^ Silver Line, from Airport to South Station. How about a link from the Airport direct to East Boston ?
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Last year Governor Baker made clear that his strategy for fixing the T would be “reform before revenue.” For me, the “reform before” period is closer to end than beginning; which means that the period “new revenue” is knocking on the door.
I wish the Fiscal Control Board (FCB), responsible for T reforms, saw it that way. As Pioneer Institute4’s Jim Stergios pointed out in a Boston Globe op-ed today, the FCB has put the prospect, directly, of cutting T services to save money. Like Stergios, I find that a cut too far. The T cannot discard the services it offers to the public. The T is not a business, it is a public utility. Its services are needed by the public, and wanted by us; and providing them is a basic responsibility of the state.
I don’t want to belabor this basic point. Suffice to say that riders depend on the T to get to work, to entertainments, even to visit friends. T service is aff0rdable by almost everyone. That is how it should be. We pay for T service, a ride should not cost us much. Should there be a fare increase ? Probably, yes. Less of the T’s cost should be paid by taxpayers than now; riders must have skin in the game. But again, that is not the point I wish to make.
My concern is that the MBTA continue to accomplish three goals : repair its infrastructure and equipment; rationalize its union contracts; and expand its services to cover at least projects already under way, as well as a few still in the mention stage : of which the creation of a direct Blue Line to Silver Link seems to me a priority. I would also like to see a Blue Line – Red Line link as well as Orange Line extension to Needham.
My friend John Vitagliano likes to point out that in twenty years commute by public transit is expected to double. How can that happen, if we do not upgrade present infrastructure to safety grade ? How again, if we do not expand rapid transit to cover all of the close-by suburbs ? One other need begs for attention : cross-City routes. Today, if a rider wishes to go from Dorchester to Brookline, or from Jamaica plain to Quincy, for example, she has to plan at least four transfers en route — and set aside two hours or more for the trip. There needs to be a faster way of transporting commuters across the radial lines from a center which hold our present transit system in thrall.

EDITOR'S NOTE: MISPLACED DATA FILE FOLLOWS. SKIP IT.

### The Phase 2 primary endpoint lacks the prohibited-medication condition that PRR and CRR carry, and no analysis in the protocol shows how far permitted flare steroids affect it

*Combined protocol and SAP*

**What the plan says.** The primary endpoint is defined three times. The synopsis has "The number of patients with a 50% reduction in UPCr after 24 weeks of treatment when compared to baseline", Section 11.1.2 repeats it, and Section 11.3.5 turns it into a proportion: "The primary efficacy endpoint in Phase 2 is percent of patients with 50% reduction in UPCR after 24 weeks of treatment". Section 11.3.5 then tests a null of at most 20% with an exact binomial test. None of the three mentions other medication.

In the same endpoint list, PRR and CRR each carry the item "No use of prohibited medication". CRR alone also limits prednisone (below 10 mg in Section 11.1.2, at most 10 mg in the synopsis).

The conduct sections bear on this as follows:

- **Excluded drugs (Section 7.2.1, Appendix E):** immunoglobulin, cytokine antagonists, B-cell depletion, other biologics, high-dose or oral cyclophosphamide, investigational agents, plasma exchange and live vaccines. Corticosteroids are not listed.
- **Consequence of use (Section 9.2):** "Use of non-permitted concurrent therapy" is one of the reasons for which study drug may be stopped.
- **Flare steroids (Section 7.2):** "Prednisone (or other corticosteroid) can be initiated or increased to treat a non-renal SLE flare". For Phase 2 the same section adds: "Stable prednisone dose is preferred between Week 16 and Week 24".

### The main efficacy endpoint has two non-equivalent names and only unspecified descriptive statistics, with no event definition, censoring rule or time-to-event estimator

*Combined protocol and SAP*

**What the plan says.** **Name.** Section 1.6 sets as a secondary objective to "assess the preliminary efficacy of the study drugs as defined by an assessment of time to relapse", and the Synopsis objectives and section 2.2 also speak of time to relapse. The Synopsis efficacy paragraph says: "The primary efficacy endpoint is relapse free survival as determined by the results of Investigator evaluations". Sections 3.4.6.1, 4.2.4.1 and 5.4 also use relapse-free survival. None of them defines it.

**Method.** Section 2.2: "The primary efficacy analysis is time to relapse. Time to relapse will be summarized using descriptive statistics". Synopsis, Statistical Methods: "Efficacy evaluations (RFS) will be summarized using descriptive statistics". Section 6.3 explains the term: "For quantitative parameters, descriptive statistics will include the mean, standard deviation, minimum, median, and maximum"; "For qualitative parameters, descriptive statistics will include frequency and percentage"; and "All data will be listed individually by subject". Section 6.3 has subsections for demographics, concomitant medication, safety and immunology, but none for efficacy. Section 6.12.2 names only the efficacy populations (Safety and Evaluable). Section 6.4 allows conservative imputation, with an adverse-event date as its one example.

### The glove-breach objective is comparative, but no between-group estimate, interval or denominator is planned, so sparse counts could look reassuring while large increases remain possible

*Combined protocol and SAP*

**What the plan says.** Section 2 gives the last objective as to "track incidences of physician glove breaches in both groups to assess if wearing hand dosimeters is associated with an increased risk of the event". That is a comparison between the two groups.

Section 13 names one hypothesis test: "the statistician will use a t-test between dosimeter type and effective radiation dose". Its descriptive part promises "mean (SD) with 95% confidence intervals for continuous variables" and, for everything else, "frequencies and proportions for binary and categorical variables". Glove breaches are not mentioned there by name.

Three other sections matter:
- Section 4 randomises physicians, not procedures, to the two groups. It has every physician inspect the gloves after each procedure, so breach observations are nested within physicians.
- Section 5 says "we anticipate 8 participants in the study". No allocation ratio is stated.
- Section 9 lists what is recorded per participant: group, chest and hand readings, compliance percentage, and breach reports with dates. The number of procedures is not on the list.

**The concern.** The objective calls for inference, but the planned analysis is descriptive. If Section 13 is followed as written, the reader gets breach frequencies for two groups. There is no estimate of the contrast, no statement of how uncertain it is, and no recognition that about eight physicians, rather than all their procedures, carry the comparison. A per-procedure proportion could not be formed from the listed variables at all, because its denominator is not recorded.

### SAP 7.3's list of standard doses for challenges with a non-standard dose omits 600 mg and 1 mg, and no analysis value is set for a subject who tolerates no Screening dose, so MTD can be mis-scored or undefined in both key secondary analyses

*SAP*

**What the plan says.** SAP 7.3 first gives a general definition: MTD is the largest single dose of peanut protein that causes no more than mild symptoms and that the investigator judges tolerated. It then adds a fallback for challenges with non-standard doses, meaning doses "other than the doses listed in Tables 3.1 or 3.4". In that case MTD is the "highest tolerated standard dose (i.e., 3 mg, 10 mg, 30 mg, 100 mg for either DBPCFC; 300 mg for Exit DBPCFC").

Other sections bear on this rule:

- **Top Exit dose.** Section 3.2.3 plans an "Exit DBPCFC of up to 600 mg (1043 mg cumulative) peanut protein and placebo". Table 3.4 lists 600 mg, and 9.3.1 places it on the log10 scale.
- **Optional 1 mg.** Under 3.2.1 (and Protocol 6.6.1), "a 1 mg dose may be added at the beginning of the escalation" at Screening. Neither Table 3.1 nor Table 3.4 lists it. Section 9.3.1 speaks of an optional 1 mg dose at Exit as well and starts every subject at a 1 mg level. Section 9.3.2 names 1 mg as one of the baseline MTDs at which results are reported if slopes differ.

To me, this means bus lines on which several sizes of bus do their routes. Not all routes require the big bus. Some can use the mini, or even a van. Perhaps the T can assemble and budget a sort of Uber system. Unfortunately, all of these will be using the present road system : hardly a call to rapidity. Which brings me to a more radical suggestion : tiers of roadways; or, perhaps, tiers of pathways of varying size.
The T needs also to think transit by water. Ferries now operate from Hingham, Quincy, and Salem. As the upscale building boom continues in the Seaport District and in East Boston, for example, it is surely time to cost out ferry systems from these new population zones to Downtown, Charlestown, and the Mystic River.
These new methods and vehicle types will occasion new MBTA hires. Perhaps that will be time to negotiate a new contract with the Carmen, or with a different union for the new hires, in which overtime loo0pholes cannot create wage jackpots or sick day hoards. Several reforms come to mind : one, sick days, if not used within a one year window, go away; two, contract arbitrations must be subject to approval by the legislature; three, no hours per week can be eligible for overtime unless the worker has already accumulated forty hours, in that week, of regular time — Sunday and Holiday work the only exception; four, the MBTA pension system must merge into the regular State Employees pension fund.
T workers have every right to earn their very generous base pay; but they should have no right to scoop up bonanzas that other public employees never see.
The public is, I think, almost ready to trust the T again and thus to grant it the substantial new revenue it needs to (1) reduce its huge debt burden (2) complete Green Line expansion once the project is re-contracted (3) commence project planning for the more ambitious expansions I have outlined and which will take at least a decade. maybe two, to commit to in the best of political circumstances. Let’s not forget that T expansion also means more transit police hires, new driver training; better equipment at delivery, so that expensive maintenance costs don’t get passed on to us by the manufacturer; environmental impact review that doesn’t ask for green perfection at any cost; janitorial services at T stations, and on T lines, that doesn’t require a late night service shut down; charlie card purchase boxes that aren’t out of order half the time; wi-fi service on all commuter rail lines and buses; and heat panels inside open-air T and bus terminals (I think especially of Haymarket, open to the northeast cold wind and weather.)
New revenue will be required for all of this, even for part; and probably sooner rather than later. Gas taxes, anyone ?
—- Mike Freedberg / Here and Sphere